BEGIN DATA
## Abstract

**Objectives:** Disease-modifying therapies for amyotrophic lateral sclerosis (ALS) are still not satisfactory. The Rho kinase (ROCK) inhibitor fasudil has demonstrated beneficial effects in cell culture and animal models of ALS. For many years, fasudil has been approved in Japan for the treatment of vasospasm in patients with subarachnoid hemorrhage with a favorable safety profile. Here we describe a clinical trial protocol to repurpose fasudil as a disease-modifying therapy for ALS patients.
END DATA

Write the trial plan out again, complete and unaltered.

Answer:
## Abstract

**Objectives:** Disease-modifying therapies for amyotrophic lateral sclerosis (ALS) are still not satisfactory. The Rho kinase (ROCK) inhibitor fasudil has demonstrated beneficial effects in cell culture and animal models of ALS. For many years, fasudil has been approved in Japan for the treatment of vasospasm in patients with subarachnoid hemorrhage with a favorable safety profile. Here we describe a clinical trial protocol to repurpose fasudil as a disease-modifying therapy for ALS patients.